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  The Gambler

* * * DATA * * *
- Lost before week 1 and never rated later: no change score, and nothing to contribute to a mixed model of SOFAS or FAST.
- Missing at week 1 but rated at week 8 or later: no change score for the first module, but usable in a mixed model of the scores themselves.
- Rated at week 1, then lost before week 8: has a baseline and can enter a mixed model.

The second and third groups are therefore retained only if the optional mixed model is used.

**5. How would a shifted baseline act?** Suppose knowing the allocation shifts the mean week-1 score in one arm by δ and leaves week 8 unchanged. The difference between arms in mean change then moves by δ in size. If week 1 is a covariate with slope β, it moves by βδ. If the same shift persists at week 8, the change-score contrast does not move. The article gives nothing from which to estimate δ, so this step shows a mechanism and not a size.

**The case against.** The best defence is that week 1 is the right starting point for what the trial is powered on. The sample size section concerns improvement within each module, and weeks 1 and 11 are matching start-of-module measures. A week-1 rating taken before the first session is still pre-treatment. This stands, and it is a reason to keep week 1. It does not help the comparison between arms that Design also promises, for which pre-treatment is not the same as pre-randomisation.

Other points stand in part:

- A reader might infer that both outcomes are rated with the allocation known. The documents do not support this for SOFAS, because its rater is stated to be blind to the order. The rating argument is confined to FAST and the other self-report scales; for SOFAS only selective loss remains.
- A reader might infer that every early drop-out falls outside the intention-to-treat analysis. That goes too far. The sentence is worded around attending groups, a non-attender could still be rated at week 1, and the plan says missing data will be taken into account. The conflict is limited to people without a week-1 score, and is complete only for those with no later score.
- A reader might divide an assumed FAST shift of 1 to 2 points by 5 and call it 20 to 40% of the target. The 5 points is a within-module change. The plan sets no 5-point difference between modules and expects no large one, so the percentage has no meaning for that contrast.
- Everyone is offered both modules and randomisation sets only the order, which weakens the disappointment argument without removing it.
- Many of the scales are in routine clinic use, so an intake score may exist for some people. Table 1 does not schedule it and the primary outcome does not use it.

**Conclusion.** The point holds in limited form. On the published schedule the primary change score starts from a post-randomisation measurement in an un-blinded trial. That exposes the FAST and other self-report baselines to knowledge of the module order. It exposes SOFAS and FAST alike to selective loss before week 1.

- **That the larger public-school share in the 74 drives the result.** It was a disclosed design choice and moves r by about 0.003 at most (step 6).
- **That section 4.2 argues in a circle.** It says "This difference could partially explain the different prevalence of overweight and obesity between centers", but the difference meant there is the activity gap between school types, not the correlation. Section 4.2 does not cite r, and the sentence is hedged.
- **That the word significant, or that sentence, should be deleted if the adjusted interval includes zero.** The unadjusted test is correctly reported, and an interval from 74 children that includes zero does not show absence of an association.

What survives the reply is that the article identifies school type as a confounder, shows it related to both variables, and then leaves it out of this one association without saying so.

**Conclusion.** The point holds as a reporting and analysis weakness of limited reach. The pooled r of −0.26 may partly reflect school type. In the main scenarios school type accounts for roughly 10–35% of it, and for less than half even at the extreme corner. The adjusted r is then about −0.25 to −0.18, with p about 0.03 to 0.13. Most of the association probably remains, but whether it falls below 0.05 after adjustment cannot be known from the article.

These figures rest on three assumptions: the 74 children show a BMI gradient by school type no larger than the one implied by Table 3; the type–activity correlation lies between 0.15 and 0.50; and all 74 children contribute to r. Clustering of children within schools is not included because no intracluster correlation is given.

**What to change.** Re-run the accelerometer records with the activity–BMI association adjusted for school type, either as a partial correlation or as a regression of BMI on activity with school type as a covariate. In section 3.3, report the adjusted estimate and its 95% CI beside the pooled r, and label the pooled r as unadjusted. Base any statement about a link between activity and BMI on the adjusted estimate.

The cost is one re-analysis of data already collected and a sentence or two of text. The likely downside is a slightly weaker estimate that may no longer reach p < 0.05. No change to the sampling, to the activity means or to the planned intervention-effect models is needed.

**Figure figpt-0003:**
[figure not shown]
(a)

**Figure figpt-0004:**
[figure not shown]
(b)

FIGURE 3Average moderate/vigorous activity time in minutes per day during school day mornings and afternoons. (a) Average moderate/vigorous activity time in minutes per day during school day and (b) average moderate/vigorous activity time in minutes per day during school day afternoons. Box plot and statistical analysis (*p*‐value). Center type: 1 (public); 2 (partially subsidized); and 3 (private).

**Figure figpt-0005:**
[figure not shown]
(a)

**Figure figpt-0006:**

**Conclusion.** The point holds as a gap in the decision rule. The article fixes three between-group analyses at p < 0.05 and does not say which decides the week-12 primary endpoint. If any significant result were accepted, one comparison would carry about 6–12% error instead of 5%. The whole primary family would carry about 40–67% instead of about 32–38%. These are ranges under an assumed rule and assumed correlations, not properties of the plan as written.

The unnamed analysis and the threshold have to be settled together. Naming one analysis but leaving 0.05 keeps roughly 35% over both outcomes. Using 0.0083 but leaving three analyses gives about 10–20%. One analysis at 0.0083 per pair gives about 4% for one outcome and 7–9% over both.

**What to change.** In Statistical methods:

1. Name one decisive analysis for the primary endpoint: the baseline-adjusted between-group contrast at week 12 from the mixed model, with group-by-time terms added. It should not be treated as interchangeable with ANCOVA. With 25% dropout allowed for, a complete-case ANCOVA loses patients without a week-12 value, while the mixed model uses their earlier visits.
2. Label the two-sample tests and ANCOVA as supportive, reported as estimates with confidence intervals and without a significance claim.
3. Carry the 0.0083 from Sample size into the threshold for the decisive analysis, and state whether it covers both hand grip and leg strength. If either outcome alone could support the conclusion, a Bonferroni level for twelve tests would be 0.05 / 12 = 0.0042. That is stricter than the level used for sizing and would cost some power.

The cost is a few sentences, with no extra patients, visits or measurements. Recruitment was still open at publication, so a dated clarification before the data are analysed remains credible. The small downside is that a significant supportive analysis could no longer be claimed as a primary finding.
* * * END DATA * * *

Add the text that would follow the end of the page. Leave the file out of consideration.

whom does she belong? Do you know her? Who is she?" "She is, I believe, a Frenchwoman," I replied. "Ah! A bird of passage, evidently. Besides, I can see that she has her shoes polished. Now, explain to me the meaning of each round in the game, and the way in which one ought to stake." Upon this I set myself to explain the meaning of all the combinations--of "rouge et noir," of "pair et impair," of "manque et passe," with, lastly, the different values in the system of numbers. The Grandmother listened attentively, took notes, put questions in various forms, and laid the whole thing to heart. Indeed, since an example of each system of stakes kept constantly occurring, a great deal of information could be assimilated with ease and celerity. The Grandmother was vastly pleased. "But what is zero?" she inquired. "Just now I heard the flaxen-haired croupier call out zero! And why does he keep raking in all the money that is on the table? To think that he should grab the whole pile for himself! What does zero mean?" "Zero is what the bank takes for itself. If the wheel stops at that figure, everything lying on the table becomes the absolute property of the bank. Also, whenever the wheel has begun to turn, the bank ceases to pay out anything." "Then I should receive nothing if I were staking?" "No; unless by any chance you had PURPOSELY staked on zero; in which case you would receive thirty-five times the value of your stake." "Why thirty-five times, when zero so often turns up? And if so, why do not more of these fools stake upon it?" "Because the number of chances against its occurrence is thirty-six." "Rubbish! Potapitch, Potapitch! Come here, and I will give you some money." The old lady took out of her pocket a tightly-clasped purse, and extracted from its depths a ten-gulden piece. "Go at once, and stake that upon zero." "But, Madame, zero has only this moment turned up," I remonstrated; "wherefore, it may not do so again for ever so long. Wait a little, and you may then have a better chance." "Rubbish! Stake, please." "Pardon me, but zero might not turn up again until, say, tonight, even though you had staked thousands upon it. It often happens so." "Rubbish, rubbish! Who fears the wolf should never enter the forest. What? We have lost? Then stake again." A second ten-gulden piece did we lose, and then I put down a third. The Grandmother could scarcely remain seated in her chair, so intent was she upon the little ball as it leapt through the notches of the ever-revolving wheel. However, the third ten-gulden piece followed the first two. Upon this the Grandmother went perfectly crazy. She could no longer sit still, and actually struck the table with her fist when the croupier cried out, "Trente-six," instead of the desiderated zero. "To listen to him!" fumed the old lady. "When will that accursed zero ever turn up? I cannot breathe until I see it. I believe that that infernal croupier is PURPOSELY keeping it from turning up. Alexis Ivanovitch, stake TWO golden pieces this time. The moment we cease to stake, that cursed zero will come turning up, and we shall get nothing." "My good Madame--" "Stake, stake! It is not YOUR money." Accordingly I staked two ten-gulden pieces. The ball went hopping round the wheel until it began to settle through the notches. Meanwhile the Grandmother sat as though petrified, with my hand convulsively clutched in hers. "Zero!" called the croupier. "There! You see, you see!" cried the old lady, as she turned and faced me, wreathed in smiles. "I told you so! It was the Lord God himself who suggested to me to stake those two coins. Now, how much ought I to receive? Why do they not pay it out to me? Potapitch! Martha! Where are they? What has become of our party? Potapitch, Potapitch!" "Presently, Madame," I whispered. "Potapitch is outside, and they would decline to admit him to these rooms. See! You are being paid out your money. Pray take it." The croupiers were making up a heavy packet of coins, sealed in blue paper, and containing fifty ten gulden pieces, together with an unsealed packet containing another twenty. I handed the whole to the old lady in a money-shovel. "Faites le jeu, messieurs! Faites le jeu, messieurs! Rien ne va plus," proclaimed the croupier as once more he invited the company to stake, and prepared to turn the wheel. "We shall be too late! He is going to spin again! Stake, stake!" The Grandmother was

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